After Gov. Scott Walker took office, bills moved faster through the Wisconsin Legislature
The length of time bills were deliberated dropped significantly soon after Gov. Scott Walker and Republican legislators took control in 2011, diminishing the public’s opportunities to influence lawmaking, records and interviews show.
A Wisconsin Center for Investigative Journalism analysis of all bills enacted into state law over the past two decades shows an overall decline in deliberation time — with the most dramatic drop happening just after Walker took office.
In Walker’s first two years in office, average deliberation time was 119 days, compared to a 20-year average of 164 days. During that 2011-12 session, one out of every four bills, including some of the Republicans’ most sweeping and controversial legislation, was passed within two months of introduction.
In comparison, in the 1997-98 session under Gov. Tommy Thompson, it took an average of 227 days for a bill to be introduced, aired in public hearings, passed by the Assembly and Senate and signed into law. Republicans controlled the governor’s office and Senate at the beginning of that session, adding control of the Assembly in 1998.
By the 2017-18 session, when Republicans controlled both chambers of the Legislature and the governor’s office, the deliberation time averaged 162 days — close to the 20-year average but well below the levels seen in the pre-Walker years.
Among the bills approved in Walker’s first session was Wisconsin’s 2011 redistricting plan, which the U.S. Supreme Court recently kicked back down to the court that had overturned it. After being crafted in secret by Republicans, it was approved by the Legislature in 29 days.
Act 10, the law that stripped collective bargaining rights from most public workers in Wisconsin, was approved in 24 days. Walker’s goal with that bill, he conceded privately, was to “drop the bomb” on organized labor. Crowds estimated at up to 100,000 people showed up at the Capitol to protest that 2011 measure. It has been credited with cutting the ability of unions to support Democratic candidates in Wisconsin.
The Center used the 48 days from introduction to enactment for the massive Foxconn corporate subsidy deal in 2017 as a benchmark for fast-tracking. The analysis showed that 11.2 percent of legislation was fast-tracked, passing in 48 days or less, over the past two decades. Routine ratifications of already-negotiated labor contracts were excluded from the analysis. In the first session of Walker’s first term, the proportion of fast-tracked bills shot up to 26 percent.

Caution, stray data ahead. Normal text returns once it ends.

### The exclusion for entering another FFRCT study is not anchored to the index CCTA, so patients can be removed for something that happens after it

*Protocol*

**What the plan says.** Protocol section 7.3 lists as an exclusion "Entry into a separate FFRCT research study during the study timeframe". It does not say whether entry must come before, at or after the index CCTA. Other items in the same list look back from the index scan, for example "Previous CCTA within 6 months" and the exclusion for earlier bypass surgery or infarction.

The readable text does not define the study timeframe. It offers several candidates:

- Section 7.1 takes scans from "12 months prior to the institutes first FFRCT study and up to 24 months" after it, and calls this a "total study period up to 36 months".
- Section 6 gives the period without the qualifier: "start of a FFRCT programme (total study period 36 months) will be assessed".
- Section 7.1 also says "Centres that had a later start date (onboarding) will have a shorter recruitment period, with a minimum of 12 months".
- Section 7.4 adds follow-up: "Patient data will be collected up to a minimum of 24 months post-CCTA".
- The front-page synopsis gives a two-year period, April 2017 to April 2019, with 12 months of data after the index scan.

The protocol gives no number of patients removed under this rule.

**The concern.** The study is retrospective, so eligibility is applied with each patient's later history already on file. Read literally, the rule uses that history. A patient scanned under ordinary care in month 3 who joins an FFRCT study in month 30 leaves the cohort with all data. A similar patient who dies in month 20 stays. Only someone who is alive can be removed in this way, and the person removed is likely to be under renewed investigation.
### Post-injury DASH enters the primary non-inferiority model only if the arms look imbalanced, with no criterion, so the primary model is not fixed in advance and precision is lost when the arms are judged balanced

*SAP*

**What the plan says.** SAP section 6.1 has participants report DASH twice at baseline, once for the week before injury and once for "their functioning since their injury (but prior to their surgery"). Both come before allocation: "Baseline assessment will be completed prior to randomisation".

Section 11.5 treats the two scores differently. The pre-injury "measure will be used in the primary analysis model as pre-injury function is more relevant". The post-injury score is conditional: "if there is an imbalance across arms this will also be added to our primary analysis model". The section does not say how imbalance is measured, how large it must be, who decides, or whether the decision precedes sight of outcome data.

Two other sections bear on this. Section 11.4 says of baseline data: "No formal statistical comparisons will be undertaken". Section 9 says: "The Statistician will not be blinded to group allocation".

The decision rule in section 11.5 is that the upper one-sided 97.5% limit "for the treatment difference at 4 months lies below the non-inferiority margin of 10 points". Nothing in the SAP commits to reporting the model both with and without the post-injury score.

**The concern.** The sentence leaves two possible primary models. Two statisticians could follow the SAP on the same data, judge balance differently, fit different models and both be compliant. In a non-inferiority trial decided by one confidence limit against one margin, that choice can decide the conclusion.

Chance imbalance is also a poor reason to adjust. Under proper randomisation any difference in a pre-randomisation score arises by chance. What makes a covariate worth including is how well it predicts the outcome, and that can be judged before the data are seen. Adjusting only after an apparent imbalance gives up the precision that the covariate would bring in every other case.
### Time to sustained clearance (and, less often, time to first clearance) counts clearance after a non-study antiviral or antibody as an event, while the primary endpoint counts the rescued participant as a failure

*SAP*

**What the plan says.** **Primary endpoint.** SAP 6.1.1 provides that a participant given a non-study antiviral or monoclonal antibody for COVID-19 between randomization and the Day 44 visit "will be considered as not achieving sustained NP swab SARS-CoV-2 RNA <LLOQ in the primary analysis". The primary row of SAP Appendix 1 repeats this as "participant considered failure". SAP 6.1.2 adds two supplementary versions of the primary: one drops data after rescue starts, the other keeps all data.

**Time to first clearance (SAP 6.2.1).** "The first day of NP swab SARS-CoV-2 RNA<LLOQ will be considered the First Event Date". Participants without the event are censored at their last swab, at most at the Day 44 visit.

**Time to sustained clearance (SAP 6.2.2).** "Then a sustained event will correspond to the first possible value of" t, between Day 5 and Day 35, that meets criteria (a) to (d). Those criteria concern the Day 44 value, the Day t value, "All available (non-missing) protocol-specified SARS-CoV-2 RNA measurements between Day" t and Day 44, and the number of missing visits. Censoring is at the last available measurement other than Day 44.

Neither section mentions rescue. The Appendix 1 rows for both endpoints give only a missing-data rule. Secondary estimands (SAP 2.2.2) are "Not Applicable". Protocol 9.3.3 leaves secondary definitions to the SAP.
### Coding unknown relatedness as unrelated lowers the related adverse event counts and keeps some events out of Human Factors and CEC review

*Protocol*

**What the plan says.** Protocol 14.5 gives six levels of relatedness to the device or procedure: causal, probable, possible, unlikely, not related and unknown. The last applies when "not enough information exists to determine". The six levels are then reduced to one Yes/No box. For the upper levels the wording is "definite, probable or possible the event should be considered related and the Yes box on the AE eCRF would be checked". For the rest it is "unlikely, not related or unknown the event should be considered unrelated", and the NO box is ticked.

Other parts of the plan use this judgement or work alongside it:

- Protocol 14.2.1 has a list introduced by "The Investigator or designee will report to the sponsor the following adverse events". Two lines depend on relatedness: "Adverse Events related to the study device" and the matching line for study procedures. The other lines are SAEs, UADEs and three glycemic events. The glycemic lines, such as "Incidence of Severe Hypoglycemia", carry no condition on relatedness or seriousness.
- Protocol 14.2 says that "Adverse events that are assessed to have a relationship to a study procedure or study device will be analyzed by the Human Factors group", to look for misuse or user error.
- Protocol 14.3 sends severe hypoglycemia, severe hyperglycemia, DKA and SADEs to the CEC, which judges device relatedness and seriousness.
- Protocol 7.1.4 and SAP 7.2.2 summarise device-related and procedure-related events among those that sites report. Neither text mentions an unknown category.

West Bend businessman and thought leader John Torinus, who voted for Walker for governor three times and contributed to his 2010 campaign, has dubbed the strategy “government by surprise.”
Four experts on legislation and Congress said they are unaware of a similar analysis of deliberation speed on the state or national level, so it is unclear how the approval times in Wisconsin compare to those of other states.
Vinehout: Fast bills ‘bad for democracy’
Since that first chaotic session under Walker, the Legislature has spent more time deliberating on legislation, the Center’s analysis showed.
But some of the most contentious measures in recent years continue to be fast-tracked, including the 2017 vote authorizing the $3.2 billion state taxpayer subsidy to electronics manufacturer Foxconn and 2015’s so-called Right to Work Law, which bans labor unions from collecting dues from any workers who refuse to pay them.
The speed with which bills pass through the Wisconsin Legislature can be an indicator of whether the public’s voice in shaping public policy is being heard.
“I think it’s a symptom of the legislative process becoming less participatory,” said Barry Burden, a professor of political science at the University of Wisconsin-Madison and director of the Elections Research Center. “We see more examples … of bills being sprung very quickly without members knowing they’re coming, without the public knowing, and hearings being announced very quickly without lots of notice.”
State Sen. Kathleen Vinehout, D-Alma, has been outspoken about bills that move too quickly. She uses a colorful metaphor to illustrate the dangers.
“I think of legislation like fish,” said Vinehout, who ran unsuccessfully in the Democratic primary for governor. “It needs to be opened up and set on the table in the kitchen and have the sunshine on it, and we need to see if it smells. Legislation that moves too fast and too dark is almost always legislation that is bad for democracy.”
The group GovTrack.us, which tracks the U.S. Congress and aims to help Americans participate in national legislation, was asked whether measuring speed of bill approval could shed light on the strength of democracy. In a statement, the group, which is politically independent and self-supporting through advertising and crowdfunding, said “reasonable people could disagree” about whether quickly passed bills can be used to assess the health of a democracy.
Burden said some important legislation on the federal level is jammed through very quickly, with little time for the public or even members of Congress to read the bills. The minority party is often left out of the deliberation, he said.
“Congress introduces many more bills that never become law, but the ones that do tend to be prioritized by the party leadership and pushed through very quickly,” Burden said. “Sometimes they go around committees altogether, and there are no hearings, no deliberative process at all.”
Bills speed up under GOP control